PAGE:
I recently returned from a week in Fiji.
I booked my flights last minute (my return flight I literally booked at the airport two hours before I left), and guess how much I paid?
Both my flights were free.
(Okay, not exactly, I still had to pay the airport taxes, but we’ll get to that soon).
In a month, I’ll be heading to Rarotonga for the summer, and that flight will be free as well.
Best of all – I’ve managed to do this without any changes to my lifestyle/spending.
I haven’t had to clip coupons, enter competitions or do a boatload of surveys.
I’ve simply been living my life, and every year I get to fly somewhere for free.
Sound too good to be true?
Then I’m about to change your life.
Introducing the world of Airpoints
You might have heard of Airpoints.
It’s the frequent flyer program by Air New Zealand.
It’s a simple system.
Simply earn as many Airpoints as you can, then spend them.
1 Airpoints dollar = $1 NZD, so if you have $1,000 Airpoints dollars, you can buy a $1,000 plane ticket.
Here are the two tickets I purchased to Fiji recently:
And here’s what my Airpoints balance looks like right now, after just spending $800 of Airpoints on tickets to Fiji:
This means I have 1,220 points left, so I can buy any ticket on Air NZ (or alliance airlines) that costs $1,220 NZD or less.
Pretty cool, no?
The trick is optimising your earning, which I’m going to show you how to do right now.
How To Earn Airpoints
The first thing you will need is an Airpoints credit card.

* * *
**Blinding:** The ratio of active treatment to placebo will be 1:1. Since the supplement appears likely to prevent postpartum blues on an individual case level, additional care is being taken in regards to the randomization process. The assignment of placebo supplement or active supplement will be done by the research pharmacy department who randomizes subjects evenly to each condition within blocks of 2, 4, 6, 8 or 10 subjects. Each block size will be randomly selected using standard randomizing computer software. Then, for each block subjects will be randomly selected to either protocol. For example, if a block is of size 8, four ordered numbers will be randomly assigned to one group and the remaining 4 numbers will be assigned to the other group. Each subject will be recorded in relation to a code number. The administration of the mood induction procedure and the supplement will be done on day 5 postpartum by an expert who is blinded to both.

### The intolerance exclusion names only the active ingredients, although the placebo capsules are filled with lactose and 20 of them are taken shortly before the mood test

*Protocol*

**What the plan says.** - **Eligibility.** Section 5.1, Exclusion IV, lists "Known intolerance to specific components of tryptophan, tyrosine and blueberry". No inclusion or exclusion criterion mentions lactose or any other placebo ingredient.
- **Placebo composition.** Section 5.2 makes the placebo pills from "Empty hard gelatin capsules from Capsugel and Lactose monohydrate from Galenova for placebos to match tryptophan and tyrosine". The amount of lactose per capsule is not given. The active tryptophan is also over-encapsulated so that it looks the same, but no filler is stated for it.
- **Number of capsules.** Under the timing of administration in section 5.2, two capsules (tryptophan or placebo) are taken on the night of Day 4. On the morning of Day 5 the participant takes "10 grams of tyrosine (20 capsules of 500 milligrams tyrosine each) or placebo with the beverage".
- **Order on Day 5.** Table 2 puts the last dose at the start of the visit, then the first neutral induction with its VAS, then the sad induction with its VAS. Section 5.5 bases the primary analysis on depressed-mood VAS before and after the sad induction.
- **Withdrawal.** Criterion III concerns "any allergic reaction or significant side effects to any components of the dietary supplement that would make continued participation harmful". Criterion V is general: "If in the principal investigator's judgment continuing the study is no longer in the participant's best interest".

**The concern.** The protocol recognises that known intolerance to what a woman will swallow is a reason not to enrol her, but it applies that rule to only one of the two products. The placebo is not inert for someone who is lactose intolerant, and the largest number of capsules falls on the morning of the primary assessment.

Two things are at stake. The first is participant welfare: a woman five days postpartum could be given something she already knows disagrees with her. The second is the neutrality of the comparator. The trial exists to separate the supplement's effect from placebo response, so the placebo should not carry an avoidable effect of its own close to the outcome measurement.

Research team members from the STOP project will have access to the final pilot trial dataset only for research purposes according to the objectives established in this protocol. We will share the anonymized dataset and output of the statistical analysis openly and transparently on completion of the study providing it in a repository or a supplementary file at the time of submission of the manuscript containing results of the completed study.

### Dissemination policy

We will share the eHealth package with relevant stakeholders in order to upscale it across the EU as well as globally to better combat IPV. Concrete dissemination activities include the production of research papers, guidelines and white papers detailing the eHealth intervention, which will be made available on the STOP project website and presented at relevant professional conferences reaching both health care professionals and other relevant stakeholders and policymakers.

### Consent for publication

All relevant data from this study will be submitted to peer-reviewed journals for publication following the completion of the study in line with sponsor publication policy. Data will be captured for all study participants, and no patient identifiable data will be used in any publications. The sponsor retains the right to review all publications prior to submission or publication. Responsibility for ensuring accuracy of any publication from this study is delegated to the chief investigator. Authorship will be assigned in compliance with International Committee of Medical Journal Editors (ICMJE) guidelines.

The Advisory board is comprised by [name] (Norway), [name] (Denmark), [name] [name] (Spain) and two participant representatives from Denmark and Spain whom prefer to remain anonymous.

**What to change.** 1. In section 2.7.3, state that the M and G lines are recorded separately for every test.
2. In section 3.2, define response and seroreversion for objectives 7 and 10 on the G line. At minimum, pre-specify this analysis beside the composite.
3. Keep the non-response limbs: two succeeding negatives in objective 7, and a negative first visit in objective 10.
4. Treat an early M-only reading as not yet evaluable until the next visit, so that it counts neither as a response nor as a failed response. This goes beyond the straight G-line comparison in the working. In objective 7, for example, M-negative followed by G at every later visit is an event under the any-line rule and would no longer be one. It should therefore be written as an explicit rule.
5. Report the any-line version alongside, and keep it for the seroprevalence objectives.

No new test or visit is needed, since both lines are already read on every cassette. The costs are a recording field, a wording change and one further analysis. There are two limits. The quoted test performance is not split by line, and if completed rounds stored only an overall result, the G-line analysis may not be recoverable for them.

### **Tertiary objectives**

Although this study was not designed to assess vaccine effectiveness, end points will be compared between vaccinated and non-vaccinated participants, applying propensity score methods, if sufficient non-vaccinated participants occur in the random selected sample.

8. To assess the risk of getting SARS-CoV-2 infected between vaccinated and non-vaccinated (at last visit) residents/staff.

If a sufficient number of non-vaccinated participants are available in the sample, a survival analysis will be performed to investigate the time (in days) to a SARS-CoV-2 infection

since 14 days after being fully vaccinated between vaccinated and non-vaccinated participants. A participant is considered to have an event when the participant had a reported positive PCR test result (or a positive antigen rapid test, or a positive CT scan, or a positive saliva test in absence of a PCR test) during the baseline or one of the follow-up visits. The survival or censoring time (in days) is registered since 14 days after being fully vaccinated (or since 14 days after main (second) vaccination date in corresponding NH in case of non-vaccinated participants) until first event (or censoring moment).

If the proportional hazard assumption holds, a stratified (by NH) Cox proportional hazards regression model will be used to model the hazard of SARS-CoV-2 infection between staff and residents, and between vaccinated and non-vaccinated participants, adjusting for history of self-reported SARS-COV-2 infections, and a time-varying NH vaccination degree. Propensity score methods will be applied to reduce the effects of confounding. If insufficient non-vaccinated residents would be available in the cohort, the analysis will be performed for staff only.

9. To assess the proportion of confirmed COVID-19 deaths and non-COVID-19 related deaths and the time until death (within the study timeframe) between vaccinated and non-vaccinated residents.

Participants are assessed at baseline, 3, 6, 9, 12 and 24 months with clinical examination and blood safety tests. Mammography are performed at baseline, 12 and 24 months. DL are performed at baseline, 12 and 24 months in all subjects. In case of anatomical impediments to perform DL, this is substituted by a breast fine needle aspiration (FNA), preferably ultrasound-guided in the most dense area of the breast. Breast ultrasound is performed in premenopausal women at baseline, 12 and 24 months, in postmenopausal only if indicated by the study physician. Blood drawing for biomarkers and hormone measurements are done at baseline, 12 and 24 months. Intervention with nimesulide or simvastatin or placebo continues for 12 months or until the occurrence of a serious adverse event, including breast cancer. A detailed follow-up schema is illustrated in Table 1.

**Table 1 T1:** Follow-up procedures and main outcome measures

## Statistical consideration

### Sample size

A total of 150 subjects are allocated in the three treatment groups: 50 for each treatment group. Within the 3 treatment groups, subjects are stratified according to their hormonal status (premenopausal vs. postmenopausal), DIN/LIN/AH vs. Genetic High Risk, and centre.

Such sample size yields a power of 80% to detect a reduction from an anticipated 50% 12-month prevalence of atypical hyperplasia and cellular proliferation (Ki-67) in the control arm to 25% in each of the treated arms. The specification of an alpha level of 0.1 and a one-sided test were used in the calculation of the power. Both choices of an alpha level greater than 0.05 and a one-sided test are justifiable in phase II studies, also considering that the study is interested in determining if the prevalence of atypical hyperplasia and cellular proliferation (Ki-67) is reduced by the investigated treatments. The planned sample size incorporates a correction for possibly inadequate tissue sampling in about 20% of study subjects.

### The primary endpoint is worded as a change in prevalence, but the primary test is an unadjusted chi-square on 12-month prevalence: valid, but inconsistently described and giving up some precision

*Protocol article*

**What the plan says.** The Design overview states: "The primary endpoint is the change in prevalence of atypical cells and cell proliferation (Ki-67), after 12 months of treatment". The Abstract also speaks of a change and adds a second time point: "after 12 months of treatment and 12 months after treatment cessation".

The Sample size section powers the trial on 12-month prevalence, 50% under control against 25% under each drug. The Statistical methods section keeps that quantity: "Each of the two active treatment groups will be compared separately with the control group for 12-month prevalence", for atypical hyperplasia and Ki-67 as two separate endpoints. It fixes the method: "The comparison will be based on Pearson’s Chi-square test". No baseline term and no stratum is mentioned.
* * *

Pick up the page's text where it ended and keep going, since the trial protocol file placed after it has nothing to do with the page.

There are a multitude to choose from, and I’ll talk you through your options soon.
Then you can start racking up Airpoints dollars.
Every time you use an Airpoints credit card to purchase something, you get rewarded with Airpoints dollars.
There’s no need to do anything special. Just keep buying all the same things you buy right now, but start using an Airpoints credit card instead.
For most people, that’s going to give you at least one free flight per year.
You can also get Airpoints sign-up bonuses with various cards, which will give you a nice boost to your balance before you even start!
How To Use Your Airpoints Credit Card
To earn Airpoints with credit cards you don’t need to churn a ton of cards and you don’t need to spend any money on fees.
In fact, I don’t pay any fees for any of my Airpoints card. I’ll show you my exact setup below.
One important thing to note here is you need to manage your finances properly for your Airpoints strategy to work. That means:
- Always pay your credit card bill on time. If you don’t, you’re going to be charged late fees which will cancel out any Airpoints you earn pretty quickly.
- Always pay your credit card bill in full. If you just pay the minimum payment you will be charged interest which will also cancel out any Airpoints very quickly. Make sure you pay the full account balance every time.
These two rules are non-negotiable. If you can’t follow these, Airpoints is not for you. However, as long as you do these two simple things, you can literally pay nothing in fees or interest the entire year, including annual fees, and still get free flights.
What Is The Best Airpoints Credit Card?
There are many Airpoints credit cards issued by the various banks in New Zealand (Kiwibank, ANZ, Westpac, and American Express).
The setup I am going to show you is what I believe to be optimal for most people, and the one I use personally.
First, I have an Airpoints American Express Card.
This is a FREE card which means it has no fees at all, as long as you pay your bills on time.
It also has an earn rate of 1 Airpoint for $100 NZD of spending, meaning if you spend $1,000 NZD in a month on your card, you’ll earn 10 Airpoints.